Skip to main content

2010: Nobody's Schedule Is Perfect

Pop quiz: Which elected official's spokesman argued that their workload "may not be evident through a simple review of listings on a calendar"?

Democratic candidate for Texas governor Bill White campaigns in Henderson at the East Texans for Texas rally

Pop quiz: Which elected official's spokesman argued that his workload "may not be evident through a simple review of listings on a calendar"?

You could guess either gubernatorial candidate, Republican Gov. Rick Perry or Democrat Bill White, and you'd be right — in spirit.

Perry's campaign has been brushing off recent attacks pointing out that the governor's official schedule is seemingly light on actual governing. Perry recently defended himself, saying, "Texans know that I am mobile, I am agile, and I'm going to continue doing work for them 24/7."

But the actual words in question came from a spokesman for White, the guy currently knocking Perry's schedule, when questioned by the Houston Chronicle in August 2009 if White's run for Senate was cutting into his ability to serve as mayor.

Here is an excerpt of an e-mail by White's mayoral spokesman Frank Michel published by the Chronicle nearly one year ago:

He is always on call and is frequently asked to deal with issues on nights, weekends, etc. His frequent string of e-mails, phone calls, memos, etc. to city staff, even when he is traveling outside the city, may not be evident through a simple review of listings on a calendar, but almost any director or senior staff member can attest that mayor remains highly active managing city business in this way. Just because a mayor may not be physically present in City Hall at any given moment does not mean he or she is not engaged in some city matters.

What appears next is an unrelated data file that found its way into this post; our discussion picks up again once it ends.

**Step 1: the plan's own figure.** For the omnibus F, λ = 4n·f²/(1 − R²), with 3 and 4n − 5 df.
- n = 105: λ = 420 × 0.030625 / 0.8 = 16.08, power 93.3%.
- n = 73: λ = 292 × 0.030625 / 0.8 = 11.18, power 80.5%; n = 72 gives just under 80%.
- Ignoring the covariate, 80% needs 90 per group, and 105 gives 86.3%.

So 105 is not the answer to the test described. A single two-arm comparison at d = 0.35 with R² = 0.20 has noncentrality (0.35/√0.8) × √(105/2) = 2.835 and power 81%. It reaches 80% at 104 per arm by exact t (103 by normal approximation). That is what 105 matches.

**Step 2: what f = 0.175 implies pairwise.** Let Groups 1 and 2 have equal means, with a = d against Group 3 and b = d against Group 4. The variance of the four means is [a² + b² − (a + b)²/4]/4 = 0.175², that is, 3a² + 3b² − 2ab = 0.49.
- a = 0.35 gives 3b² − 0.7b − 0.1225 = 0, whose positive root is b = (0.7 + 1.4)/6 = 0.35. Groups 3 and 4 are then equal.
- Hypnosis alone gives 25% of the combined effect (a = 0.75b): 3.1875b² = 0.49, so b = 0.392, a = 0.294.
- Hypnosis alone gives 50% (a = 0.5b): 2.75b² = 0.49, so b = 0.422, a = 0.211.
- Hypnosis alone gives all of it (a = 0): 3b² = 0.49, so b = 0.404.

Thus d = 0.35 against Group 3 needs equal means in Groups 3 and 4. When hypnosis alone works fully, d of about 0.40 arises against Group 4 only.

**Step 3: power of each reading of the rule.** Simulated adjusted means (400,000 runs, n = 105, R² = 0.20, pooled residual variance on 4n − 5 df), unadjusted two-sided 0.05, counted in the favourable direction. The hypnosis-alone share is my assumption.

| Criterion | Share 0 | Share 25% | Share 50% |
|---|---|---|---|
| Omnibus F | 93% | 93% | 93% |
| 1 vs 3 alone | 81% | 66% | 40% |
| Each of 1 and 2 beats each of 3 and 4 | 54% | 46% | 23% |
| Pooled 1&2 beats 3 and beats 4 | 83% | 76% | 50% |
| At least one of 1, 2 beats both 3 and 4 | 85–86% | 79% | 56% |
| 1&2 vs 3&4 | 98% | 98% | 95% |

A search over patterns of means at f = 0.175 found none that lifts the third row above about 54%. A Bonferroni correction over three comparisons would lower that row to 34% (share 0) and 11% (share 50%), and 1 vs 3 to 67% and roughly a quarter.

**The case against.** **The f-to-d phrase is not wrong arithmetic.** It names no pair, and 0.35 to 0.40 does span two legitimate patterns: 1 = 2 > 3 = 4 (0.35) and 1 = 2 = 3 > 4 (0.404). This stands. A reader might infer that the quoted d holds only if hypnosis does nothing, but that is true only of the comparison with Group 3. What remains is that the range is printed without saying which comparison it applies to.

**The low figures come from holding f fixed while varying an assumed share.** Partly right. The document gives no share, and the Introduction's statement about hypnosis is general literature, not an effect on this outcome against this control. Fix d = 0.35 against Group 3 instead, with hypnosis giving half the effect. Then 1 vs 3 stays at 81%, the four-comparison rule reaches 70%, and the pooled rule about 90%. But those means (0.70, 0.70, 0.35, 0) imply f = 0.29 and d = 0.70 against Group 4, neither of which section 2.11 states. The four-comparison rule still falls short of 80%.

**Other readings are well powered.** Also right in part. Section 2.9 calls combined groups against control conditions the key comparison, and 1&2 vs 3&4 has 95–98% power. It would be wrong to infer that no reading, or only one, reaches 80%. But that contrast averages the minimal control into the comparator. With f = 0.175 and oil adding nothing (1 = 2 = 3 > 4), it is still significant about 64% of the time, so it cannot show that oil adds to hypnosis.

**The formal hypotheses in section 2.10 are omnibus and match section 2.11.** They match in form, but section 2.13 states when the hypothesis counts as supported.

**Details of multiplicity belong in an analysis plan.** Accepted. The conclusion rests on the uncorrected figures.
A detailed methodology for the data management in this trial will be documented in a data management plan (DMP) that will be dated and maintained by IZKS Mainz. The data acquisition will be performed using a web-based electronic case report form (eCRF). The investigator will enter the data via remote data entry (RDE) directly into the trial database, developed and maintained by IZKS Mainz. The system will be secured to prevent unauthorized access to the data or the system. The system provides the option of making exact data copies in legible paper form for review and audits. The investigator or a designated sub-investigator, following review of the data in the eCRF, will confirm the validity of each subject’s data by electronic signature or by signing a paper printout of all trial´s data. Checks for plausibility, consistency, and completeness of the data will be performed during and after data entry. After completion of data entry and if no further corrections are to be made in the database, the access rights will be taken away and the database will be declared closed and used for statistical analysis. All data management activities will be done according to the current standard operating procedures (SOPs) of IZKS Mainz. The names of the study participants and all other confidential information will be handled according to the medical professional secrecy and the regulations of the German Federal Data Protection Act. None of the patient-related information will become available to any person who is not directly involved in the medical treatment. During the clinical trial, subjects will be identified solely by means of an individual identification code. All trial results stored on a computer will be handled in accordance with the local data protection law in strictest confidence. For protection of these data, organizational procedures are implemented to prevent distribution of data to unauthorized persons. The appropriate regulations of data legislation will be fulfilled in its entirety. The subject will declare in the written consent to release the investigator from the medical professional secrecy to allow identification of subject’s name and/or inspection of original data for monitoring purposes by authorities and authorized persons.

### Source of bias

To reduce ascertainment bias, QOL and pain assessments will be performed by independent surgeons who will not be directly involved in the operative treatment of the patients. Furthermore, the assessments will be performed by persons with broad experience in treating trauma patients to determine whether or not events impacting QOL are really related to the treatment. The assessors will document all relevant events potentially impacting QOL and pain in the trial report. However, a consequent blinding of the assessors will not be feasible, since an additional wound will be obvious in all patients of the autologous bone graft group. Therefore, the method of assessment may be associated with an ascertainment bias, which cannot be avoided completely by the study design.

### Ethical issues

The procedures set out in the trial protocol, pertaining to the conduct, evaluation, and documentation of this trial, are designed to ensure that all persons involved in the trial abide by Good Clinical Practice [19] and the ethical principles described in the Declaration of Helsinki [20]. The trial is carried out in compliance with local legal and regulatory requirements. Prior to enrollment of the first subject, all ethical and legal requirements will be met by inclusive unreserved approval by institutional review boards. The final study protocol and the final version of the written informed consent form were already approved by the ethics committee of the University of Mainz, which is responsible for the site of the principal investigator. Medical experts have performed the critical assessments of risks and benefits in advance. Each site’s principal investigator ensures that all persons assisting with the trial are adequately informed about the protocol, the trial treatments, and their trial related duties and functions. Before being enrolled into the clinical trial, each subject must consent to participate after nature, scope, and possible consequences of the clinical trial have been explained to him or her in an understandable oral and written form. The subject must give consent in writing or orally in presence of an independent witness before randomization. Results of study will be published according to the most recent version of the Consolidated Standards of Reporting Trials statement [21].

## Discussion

This line of defense sounds awfully familiar to the Perry camp. "It is completely hypocritical for Bill White to be making the attacks he is when he himself has admitted that a public official’s workload cannot be completely determined by what’s on a calendar," says Perry spokeswoman Catherine Frazier.

White spokeswoman Katy Bacon argues that the issue is about long-standing reputations as much as it is about calendars.  As examples, she points to a New York Times Magazine profile noting that Perry is "never one to be confused with a workaholic" and compares it to a Chronicle story — the one that inspired Michel's comments — that says White became "notorious for working 16-hour days."

"If Perry works more than his schedules show, he should certainly prove it," Bacon says.

The Texas Tribune Member Drive Fall 2021 banner

Support public-service journalism that’s always free to read.

Yes, I'll donate today